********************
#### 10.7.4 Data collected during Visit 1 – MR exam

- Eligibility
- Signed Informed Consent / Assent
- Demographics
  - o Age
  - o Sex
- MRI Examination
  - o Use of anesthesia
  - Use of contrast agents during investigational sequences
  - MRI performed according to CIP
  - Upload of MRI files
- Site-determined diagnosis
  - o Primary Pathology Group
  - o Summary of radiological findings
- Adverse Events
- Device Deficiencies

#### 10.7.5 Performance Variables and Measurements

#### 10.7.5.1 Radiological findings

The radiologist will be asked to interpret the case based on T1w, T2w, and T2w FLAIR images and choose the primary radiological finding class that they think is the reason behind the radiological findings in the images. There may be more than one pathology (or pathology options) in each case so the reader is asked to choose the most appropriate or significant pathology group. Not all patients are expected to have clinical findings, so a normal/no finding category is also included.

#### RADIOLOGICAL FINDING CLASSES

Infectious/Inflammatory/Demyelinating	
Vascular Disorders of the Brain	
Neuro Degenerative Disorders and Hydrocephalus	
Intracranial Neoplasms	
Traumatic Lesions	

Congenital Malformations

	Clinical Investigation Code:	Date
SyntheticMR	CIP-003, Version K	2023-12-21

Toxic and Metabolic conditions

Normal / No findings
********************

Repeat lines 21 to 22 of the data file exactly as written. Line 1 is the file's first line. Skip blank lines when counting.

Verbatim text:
Infectious/Inflammatory/Demyelinating	
Vascular Disorders of the Brain	